Selected Podcast

Sarcomas: A Rare, Serious Cancer

A rare but serious form of cancer, sarcomas often have no symptoms or non-specific symptoms and can affect almost any part of the body.

Learn more about symptoms and the treatment options available from a UVA Cancer Center specialist in sarcomas.
Sarcomas: A Rare, Serious Cancer
Featured Speaker:
Dr. Michael G. Douvas
Dr. Michael G. Douvas is a board-certified pediatric hematologist/oncologist and adult oncologist who specializes in caring for patients with leukemia, lymphoma and sarcoma.


Melanie Cole (Host): A rare but serious form of cancer, sarcomas often have no symptoms or non-specific symptoms and can affect almost any part of the body. My guest is Dr. Michael Douvas. He’s a board certified pediatric chemotologist-oncologist and adult hematologist who specializes in caring for patients with leukemia, lymphoma, and sarcoma. Welcome to the show, Dr. Douvas. So tell us, what is a sarcoma?

Dr. Michael Douvas (Guest): Well, in short, sarcoma is a cancer of connective tissue. We’re all used to thinking of cancers of organs, like breast, liver, lungs. Sarcomas are cancers of the material that keeps us together—muscles, bones, cartilage, fat.

Melanie: Okay. People don’t tend to think of those, as you say. Are there any risk factors? Because we hear about risk factors for breast cancer or colon cancer, but what about for sarcoma? Are there certain risk factors that we can control and some that we maybe can’t?

Dr. Douvas: Sarcomas affect roughly 12 to 13 thousand people in the United States annually. That’s the number that’s diagnosed. The vast majority of those patients do not have any identifiable risk factors for the development of sarcomas. The known ones are radiation, which can be either radiation that’s used a therapy—so patients who have had prior radiation for breast cancer are of very small risk for developing radiation in the radiation field. And similarly, patients who were treated with radiation for other cancers have small, defined risks for the development of sarcoma. Otherwise, there are a group of rare genetic disorders, such neurofibromatosis, Gardner’s syndrome, Li–Fraumeni syndrome, tuberous sclerosis, where there’s a risk for sarcoma. These are all pretty rare syndromes, and not everybody who has them develops the sarcoma, but they are associated.

Melanie: So you mentioned some hereditary, some rare ones, and you mentioned radiation. I’ve heard that maybe chemical exposure, and also people have heard about Kaposi’s sarcoma. That’s immune-deficient and such. How rare are these?

Dr. Douvas: Chemical exposure is one that’s pretty rare in terms of association with sarcoma. It’s often difficult to establish associations between chemical exposures to cancers. Kaposi’s sarcoma is, again, sort of rare sarcoma within a -- again, sarcomas are a relatively rare cancer. They are most often seen within patients with immune deficiency, most often acquired through HIV infection. Kaposi’s sarcoma was much more common in the 1980s and 1990s before the advent of highly effective therapies for HIV, and so, fortunately, it since has decreased significantly in the last 20 years with better treatments for HIV and AIDS.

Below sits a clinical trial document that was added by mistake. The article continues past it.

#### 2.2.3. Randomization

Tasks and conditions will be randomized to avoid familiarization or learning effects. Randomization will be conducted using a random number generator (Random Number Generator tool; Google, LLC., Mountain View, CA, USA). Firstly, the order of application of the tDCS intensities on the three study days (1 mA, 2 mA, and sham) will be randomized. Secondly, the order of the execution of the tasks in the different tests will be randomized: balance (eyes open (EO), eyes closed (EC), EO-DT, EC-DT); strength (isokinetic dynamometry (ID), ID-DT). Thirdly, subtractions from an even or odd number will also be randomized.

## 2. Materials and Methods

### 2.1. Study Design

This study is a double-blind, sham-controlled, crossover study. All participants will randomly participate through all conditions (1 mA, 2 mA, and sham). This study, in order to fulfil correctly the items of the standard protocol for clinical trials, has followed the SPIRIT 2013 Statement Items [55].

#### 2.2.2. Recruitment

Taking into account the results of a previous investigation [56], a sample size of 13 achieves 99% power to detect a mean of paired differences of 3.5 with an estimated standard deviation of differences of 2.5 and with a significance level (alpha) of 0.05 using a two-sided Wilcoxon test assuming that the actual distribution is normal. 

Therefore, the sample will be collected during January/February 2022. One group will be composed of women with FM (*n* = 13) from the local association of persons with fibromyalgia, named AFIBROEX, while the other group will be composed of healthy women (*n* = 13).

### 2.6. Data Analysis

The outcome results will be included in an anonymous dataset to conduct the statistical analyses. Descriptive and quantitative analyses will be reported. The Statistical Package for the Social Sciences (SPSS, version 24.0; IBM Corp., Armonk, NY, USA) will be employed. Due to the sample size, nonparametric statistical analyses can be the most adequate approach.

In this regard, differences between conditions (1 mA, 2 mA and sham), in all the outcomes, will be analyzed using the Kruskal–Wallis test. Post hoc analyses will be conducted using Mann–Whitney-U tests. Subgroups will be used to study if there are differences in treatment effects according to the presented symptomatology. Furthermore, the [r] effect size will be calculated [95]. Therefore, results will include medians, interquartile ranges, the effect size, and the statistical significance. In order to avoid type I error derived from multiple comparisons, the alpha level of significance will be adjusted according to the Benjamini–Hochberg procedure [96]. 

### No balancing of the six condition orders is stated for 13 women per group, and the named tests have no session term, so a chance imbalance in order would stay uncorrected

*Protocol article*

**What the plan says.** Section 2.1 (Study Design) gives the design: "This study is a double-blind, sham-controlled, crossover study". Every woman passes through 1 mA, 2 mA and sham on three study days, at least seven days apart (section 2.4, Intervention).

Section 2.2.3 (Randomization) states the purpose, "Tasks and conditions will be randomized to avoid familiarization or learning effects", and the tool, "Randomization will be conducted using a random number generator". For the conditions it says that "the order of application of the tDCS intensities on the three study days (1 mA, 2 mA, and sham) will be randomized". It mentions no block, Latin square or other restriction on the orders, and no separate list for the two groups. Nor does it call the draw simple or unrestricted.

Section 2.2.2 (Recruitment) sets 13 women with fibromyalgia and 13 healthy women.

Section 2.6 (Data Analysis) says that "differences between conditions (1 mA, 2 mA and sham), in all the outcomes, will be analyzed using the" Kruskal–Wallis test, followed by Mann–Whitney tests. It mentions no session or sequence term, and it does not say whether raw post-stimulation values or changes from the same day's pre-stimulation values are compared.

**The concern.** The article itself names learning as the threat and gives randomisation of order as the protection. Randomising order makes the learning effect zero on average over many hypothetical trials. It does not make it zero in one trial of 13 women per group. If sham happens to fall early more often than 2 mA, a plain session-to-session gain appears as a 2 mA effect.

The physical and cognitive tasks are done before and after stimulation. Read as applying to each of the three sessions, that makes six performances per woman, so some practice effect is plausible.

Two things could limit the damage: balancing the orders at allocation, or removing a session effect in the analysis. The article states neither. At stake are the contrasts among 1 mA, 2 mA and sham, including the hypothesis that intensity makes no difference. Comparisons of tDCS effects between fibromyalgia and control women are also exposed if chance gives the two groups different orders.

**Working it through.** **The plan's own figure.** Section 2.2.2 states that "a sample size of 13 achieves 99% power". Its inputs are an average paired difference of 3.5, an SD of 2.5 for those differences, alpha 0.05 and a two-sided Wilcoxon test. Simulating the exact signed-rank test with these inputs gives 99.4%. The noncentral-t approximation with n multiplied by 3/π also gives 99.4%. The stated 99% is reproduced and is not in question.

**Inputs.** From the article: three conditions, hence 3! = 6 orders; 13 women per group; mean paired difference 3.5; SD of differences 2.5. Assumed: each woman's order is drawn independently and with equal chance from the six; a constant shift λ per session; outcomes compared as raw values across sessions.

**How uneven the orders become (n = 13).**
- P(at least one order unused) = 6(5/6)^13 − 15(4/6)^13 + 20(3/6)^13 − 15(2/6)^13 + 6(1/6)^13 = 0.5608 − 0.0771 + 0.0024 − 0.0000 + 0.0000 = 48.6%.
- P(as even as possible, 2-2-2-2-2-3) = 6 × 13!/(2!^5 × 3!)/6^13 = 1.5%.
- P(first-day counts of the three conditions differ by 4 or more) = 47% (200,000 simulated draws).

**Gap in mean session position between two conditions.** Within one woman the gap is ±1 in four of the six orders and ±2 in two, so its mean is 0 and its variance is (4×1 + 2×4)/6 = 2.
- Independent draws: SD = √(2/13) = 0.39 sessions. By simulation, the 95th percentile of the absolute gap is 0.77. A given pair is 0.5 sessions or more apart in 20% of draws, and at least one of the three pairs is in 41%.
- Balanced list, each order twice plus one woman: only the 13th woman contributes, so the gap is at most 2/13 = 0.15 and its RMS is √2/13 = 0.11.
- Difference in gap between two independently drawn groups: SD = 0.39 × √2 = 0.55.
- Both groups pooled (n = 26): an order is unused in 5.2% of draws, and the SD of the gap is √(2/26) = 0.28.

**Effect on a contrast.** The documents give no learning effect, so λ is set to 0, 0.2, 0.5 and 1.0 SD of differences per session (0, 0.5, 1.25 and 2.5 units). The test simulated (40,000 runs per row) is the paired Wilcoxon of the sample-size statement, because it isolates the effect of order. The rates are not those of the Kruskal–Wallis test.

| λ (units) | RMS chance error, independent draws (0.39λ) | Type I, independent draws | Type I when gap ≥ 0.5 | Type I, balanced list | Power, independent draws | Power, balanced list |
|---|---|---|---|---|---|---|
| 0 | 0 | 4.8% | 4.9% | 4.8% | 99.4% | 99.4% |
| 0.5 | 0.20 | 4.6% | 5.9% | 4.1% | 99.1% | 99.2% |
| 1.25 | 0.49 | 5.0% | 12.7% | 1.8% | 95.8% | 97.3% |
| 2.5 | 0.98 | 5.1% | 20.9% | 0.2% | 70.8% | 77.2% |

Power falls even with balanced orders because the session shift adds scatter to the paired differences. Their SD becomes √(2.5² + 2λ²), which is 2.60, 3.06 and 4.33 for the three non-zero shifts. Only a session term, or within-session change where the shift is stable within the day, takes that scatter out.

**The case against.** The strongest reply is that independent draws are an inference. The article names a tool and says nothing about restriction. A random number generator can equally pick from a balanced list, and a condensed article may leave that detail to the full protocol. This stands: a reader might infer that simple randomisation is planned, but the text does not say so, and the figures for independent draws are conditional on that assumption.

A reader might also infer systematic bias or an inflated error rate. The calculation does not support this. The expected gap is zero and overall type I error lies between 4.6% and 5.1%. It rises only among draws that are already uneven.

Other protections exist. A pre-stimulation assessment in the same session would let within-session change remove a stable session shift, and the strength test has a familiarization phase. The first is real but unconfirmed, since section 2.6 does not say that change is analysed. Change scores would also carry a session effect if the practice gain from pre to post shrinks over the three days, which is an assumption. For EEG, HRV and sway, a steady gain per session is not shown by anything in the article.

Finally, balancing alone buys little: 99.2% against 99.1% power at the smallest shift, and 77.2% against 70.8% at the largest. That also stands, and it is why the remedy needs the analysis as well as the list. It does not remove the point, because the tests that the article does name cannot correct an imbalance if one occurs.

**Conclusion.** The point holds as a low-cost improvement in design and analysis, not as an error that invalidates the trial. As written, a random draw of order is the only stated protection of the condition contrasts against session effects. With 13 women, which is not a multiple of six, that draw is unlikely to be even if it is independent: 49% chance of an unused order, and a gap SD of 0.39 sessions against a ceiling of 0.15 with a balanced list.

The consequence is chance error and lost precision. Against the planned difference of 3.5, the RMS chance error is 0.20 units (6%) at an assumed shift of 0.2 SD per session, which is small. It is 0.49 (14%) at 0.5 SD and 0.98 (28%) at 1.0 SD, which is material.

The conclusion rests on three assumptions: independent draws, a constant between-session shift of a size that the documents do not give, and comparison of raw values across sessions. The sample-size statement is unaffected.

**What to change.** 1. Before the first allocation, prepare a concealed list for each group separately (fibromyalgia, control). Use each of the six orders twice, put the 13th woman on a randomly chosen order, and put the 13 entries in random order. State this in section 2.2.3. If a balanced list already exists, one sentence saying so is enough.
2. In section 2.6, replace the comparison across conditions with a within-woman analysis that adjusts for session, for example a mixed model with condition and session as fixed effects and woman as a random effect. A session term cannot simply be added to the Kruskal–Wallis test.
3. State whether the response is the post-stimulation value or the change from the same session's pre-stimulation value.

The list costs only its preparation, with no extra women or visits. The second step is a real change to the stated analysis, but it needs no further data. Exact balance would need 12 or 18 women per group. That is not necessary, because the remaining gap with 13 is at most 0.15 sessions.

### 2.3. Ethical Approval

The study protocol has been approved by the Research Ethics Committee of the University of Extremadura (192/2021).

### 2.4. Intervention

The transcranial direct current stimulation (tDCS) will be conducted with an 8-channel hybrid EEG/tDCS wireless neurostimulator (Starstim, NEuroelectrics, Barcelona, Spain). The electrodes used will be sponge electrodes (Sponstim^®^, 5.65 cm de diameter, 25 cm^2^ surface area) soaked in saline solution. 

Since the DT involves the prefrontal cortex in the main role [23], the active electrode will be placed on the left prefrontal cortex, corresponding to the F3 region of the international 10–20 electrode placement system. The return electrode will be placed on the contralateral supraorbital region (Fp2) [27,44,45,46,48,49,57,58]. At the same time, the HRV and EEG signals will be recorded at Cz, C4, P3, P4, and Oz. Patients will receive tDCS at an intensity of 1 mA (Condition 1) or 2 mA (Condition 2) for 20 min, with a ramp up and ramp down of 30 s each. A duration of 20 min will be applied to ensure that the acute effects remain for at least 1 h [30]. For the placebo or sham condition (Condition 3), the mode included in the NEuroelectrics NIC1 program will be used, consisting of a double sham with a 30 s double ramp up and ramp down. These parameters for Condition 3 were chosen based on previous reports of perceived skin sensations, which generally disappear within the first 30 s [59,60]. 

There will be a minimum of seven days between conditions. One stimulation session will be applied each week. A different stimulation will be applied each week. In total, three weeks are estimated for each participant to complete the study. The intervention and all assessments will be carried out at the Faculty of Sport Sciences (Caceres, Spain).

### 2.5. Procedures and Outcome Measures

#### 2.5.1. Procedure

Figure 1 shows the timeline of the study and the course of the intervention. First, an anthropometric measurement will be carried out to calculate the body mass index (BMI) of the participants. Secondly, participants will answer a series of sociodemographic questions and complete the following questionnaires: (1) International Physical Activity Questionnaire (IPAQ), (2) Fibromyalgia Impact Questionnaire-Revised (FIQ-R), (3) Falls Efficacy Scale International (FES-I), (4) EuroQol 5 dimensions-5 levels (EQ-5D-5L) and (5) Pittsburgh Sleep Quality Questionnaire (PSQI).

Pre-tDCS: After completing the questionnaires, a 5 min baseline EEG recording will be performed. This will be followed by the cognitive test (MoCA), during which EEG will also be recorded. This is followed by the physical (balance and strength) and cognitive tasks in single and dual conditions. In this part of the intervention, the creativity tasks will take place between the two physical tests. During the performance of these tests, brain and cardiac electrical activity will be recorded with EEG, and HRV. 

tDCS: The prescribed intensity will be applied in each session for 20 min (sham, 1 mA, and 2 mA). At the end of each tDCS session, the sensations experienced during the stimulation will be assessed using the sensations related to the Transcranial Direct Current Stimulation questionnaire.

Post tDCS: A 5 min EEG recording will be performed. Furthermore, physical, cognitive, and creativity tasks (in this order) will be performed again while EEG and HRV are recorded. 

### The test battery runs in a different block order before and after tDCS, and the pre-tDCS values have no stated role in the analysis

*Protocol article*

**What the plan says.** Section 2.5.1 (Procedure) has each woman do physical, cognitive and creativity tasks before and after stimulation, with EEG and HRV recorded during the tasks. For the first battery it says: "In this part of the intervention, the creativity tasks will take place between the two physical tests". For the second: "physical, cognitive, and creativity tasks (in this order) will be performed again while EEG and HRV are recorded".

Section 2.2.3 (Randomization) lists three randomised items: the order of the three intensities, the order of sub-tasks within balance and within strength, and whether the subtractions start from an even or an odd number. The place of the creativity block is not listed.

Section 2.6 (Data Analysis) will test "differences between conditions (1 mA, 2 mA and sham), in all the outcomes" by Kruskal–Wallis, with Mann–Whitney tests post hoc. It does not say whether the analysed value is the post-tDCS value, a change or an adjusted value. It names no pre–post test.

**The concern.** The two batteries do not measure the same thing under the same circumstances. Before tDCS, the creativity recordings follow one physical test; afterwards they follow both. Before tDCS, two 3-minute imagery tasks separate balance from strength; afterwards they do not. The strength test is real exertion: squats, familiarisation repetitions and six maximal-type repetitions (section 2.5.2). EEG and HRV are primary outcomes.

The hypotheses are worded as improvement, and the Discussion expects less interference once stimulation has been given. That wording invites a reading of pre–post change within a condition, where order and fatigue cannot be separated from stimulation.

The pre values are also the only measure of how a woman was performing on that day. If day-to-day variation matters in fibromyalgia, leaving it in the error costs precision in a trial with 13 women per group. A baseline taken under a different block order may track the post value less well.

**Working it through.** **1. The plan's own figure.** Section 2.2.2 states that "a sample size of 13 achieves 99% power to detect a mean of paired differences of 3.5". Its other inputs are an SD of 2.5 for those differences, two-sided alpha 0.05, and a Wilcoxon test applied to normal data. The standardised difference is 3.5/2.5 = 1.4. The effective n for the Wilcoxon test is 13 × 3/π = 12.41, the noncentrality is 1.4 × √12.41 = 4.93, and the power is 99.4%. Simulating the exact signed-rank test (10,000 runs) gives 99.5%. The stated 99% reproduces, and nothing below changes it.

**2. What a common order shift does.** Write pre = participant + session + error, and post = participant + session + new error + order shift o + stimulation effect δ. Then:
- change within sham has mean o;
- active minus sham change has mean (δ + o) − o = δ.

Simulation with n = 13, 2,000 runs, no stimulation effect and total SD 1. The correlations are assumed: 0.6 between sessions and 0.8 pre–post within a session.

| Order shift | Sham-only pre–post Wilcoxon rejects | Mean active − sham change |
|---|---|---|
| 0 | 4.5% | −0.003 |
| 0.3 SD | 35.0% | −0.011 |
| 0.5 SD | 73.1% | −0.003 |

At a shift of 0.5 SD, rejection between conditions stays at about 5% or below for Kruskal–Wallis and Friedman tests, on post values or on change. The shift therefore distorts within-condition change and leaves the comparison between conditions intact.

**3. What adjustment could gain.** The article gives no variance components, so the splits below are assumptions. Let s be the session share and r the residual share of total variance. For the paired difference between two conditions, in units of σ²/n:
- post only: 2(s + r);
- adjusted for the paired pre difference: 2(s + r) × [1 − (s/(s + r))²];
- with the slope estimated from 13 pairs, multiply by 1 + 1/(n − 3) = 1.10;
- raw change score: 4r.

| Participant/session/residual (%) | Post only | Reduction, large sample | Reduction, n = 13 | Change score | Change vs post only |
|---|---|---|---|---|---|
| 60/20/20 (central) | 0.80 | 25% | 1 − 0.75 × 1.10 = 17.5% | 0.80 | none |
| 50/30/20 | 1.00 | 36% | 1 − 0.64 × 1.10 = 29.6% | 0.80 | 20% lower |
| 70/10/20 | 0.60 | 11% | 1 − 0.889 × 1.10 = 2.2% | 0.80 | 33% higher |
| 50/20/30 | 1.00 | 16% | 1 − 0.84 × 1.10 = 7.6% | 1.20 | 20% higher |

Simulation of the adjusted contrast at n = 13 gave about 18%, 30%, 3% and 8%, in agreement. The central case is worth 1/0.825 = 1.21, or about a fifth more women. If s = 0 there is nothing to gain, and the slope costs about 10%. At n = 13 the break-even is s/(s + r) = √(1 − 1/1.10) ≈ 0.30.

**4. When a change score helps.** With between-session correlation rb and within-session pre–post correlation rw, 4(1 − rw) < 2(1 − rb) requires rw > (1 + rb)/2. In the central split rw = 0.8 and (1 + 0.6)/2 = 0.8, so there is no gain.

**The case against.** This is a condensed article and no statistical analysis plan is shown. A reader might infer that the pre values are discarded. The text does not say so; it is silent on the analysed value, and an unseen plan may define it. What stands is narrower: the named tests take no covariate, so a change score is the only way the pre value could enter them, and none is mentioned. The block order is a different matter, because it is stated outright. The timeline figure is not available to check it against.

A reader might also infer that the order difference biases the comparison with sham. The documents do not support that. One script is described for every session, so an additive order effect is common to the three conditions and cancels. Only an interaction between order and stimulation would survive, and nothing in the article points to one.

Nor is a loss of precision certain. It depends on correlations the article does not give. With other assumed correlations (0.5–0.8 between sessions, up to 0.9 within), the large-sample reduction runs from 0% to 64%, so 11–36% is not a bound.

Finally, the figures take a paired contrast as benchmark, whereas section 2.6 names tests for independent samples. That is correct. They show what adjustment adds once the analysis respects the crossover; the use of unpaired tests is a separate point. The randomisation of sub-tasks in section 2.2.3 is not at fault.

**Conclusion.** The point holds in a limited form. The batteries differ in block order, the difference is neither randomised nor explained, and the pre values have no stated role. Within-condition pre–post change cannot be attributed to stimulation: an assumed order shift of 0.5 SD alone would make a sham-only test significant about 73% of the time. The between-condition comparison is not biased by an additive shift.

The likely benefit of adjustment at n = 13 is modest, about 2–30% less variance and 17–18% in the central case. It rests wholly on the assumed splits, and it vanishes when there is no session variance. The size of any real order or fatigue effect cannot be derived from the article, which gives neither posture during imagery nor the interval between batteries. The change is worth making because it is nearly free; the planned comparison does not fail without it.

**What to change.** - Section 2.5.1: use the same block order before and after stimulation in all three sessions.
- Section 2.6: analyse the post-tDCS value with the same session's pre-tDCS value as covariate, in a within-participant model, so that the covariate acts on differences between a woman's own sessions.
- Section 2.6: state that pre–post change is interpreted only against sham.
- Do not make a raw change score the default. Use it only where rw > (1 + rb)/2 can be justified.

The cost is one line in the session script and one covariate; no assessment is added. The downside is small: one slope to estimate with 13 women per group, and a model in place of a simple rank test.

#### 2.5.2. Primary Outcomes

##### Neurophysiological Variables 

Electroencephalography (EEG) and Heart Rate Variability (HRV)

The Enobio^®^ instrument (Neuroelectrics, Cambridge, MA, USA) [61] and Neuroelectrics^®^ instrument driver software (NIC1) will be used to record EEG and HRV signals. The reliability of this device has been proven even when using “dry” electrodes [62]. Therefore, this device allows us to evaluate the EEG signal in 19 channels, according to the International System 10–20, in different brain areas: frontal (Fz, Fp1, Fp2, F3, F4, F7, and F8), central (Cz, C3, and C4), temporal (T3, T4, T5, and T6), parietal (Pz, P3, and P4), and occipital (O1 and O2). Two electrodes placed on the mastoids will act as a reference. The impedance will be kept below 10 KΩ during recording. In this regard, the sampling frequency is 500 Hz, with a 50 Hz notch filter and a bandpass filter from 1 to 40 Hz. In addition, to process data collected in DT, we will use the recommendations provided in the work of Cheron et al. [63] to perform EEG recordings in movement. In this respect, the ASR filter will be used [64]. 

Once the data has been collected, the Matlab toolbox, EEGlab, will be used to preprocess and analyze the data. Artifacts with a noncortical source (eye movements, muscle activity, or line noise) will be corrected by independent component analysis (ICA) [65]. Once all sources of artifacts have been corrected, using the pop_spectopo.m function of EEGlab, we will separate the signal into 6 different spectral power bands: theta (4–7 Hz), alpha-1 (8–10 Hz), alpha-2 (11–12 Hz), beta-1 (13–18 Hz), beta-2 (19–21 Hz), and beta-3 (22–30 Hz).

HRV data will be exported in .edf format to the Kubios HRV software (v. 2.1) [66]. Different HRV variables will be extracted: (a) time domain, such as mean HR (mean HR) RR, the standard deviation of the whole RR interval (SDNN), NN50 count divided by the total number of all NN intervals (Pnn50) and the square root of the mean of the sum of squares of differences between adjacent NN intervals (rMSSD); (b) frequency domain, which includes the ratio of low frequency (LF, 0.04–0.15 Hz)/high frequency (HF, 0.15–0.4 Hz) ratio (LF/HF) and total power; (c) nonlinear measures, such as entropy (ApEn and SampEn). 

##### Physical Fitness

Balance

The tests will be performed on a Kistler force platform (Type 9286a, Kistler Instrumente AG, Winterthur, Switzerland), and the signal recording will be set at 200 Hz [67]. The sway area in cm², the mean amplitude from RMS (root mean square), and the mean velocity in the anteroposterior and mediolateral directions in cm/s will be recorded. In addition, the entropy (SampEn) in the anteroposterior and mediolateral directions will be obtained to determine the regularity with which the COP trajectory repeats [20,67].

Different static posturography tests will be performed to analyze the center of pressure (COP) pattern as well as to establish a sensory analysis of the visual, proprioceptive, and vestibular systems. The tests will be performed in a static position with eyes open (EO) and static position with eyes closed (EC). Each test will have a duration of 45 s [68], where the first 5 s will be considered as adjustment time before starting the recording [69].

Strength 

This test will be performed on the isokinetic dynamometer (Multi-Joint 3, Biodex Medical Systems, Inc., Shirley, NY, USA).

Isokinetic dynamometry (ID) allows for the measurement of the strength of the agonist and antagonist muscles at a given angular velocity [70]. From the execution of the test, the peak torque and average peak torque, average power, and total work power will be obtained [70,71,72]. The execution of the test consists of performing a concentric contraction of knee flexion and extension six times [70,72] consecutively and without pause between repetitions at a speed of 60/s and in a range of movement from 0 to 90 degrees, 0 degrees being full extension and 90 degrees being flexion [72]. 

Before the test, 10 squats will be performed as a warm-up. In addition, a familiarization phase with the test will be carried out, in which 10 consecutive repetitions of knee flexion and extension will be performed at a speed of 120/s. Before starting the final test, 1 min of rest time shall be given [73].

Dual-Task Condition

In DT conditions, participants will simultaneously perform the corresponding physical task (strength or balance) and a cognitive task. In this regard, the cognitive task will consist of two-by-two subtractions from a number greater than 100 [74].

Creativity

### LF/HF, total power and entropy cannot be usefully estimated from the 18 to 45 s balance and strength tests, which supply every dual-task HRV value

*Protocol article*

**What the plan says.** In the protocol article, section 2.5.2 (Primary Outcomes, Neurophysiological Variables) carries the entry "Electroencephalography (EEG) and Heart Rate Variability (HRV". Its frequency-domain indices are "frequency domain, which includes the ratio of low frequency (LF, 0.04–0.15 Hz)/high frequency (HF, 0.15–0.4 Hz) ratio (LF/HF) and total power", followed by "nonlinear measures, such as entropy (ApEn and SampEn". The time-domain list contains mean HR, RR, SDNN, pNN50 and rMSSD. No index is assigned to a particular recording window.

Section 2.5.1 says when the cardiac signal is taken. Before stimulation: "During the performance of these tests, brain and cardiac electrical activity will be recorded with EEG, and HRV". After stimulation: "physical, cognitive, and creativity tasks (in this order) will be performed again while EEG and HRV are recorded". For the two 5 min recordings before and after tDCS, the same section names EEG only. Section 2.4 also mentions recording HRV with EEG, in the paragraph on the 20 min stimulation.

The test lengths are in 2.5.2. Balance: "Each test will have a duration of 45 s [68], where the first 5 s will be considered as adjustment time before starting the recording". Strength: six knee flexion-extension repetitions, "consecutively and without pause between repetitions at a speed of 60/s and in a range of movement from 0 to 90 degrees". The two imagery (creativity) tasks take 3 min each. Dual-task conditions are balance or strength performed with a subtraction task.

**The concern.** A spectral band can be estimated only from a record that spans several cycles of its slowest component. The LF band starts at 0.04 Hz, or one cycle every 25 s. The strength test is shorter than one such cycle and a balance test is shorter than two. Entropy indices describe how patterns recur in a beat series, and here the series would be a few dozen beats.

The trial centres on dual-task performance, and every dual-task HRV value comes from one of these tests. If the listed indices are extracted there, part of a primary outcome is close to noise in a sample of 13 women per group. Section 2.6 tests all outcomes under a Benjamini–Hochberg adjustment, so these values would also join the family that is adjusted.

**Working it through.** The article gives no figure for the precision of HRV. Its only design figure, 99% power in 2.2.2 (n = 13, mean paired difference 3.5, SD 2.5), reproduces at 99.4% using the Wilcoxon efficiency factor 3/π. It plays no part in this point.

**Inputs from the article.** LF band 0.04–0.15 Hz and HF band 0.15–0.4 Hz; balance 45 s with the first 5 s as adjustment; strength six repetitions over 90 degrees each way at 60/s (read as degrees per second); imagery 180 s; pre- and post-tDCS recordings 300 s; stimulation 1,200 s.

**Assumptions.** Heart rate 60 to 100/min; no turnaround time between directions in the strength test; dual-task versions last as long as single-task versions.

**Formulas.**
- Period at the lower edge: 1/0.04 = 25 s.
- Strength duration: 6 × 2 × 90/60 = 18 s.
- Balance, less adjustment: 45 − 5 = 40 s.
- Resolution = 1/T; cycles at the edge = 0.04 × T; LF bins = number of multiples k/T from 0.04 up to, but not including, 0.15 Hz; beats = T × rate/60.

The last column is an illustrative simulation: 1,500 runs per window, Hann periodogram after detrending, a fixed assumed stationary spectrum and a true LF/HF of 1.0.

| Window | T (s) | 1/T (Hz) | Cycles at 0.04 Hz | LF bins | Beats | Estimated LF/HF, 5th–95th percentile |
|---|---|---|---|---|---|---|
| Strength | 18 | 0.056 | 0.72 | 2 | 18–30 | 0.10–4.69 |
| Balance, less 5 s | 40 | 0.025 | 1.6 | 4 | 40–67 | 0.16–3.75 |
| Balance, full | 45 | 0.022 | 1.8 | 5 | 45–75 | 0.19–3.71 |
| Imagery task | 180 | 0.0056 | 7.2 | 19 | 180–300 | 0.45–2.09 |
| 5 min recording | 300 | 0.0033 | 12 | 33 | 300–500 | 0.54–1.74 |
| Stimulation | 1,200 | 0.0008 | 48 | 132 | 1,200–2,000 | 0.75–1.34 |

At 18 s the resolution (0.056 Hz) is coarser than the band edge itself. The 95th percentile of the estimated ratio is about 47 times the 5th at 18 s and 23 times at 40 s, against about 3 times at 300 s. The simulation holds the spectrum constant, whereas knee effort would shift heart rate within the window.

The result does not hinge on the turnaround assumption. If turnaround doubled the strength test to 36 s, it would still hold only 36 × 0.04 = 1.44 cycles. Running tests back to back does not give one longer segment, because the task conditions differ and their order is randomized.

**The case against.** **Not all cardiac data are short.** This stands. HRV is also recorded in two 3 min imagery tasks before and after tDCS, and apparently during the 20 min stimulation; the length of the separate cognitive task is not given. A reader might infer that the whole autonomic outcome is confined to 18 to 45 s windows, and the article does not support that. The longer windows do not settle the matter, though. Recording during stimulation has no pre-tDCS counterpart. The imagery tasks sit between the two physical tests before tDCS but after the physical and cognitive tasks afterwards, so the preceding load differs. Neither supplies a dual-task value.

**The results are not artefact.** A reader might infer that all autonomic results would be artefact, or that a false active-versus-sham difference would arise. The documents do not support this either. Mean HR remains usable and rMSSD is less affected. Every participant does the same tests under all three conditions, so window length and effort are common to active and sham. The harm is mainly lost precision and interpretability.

Melanie: Dr. Douvas, are there any symptoms that people might come across that would send them to see you in the first place?

Dr. Douvas: The hard thing, as you mentioned in the introduction, is that sarcomas can occur really anywhere in the body—on the limbs, on the torso, in the head and neck. And because they’re cancers of the things that put us together, they can occur anywhere. As a consequence, they can cause different symptoms. The most common, however, are the development of a lump of some type and/or unusual pain that doesn’t go away in a particular area of the body.

Melanie: What would someone do when they found a lump or they found particular pain? They come to see you. You do some tests. What do you do?

Dr. Douvas: Most often, people will have been diagnosed before they see me. They’ll often go to a primary care physician or the emergency room, and in the workup of a lump or a pain, most often, a scan of some type discovers a tumor. And then they are often referred to a general surgeon or an orthopedist or a neurosurgeon for a biopsy. And then it’s after that point when a diagnosis is made that they often end up seeing me. It sometimes occurs that I’m involved in the evaluation of a tumor that’s suspected to be a sarcoma, but I’d say it’s more often that a diagnosis is established before people get to see me.

Melanie: Dr. Douvas, what treatment options are available once it is diagnosed as a sarcoma?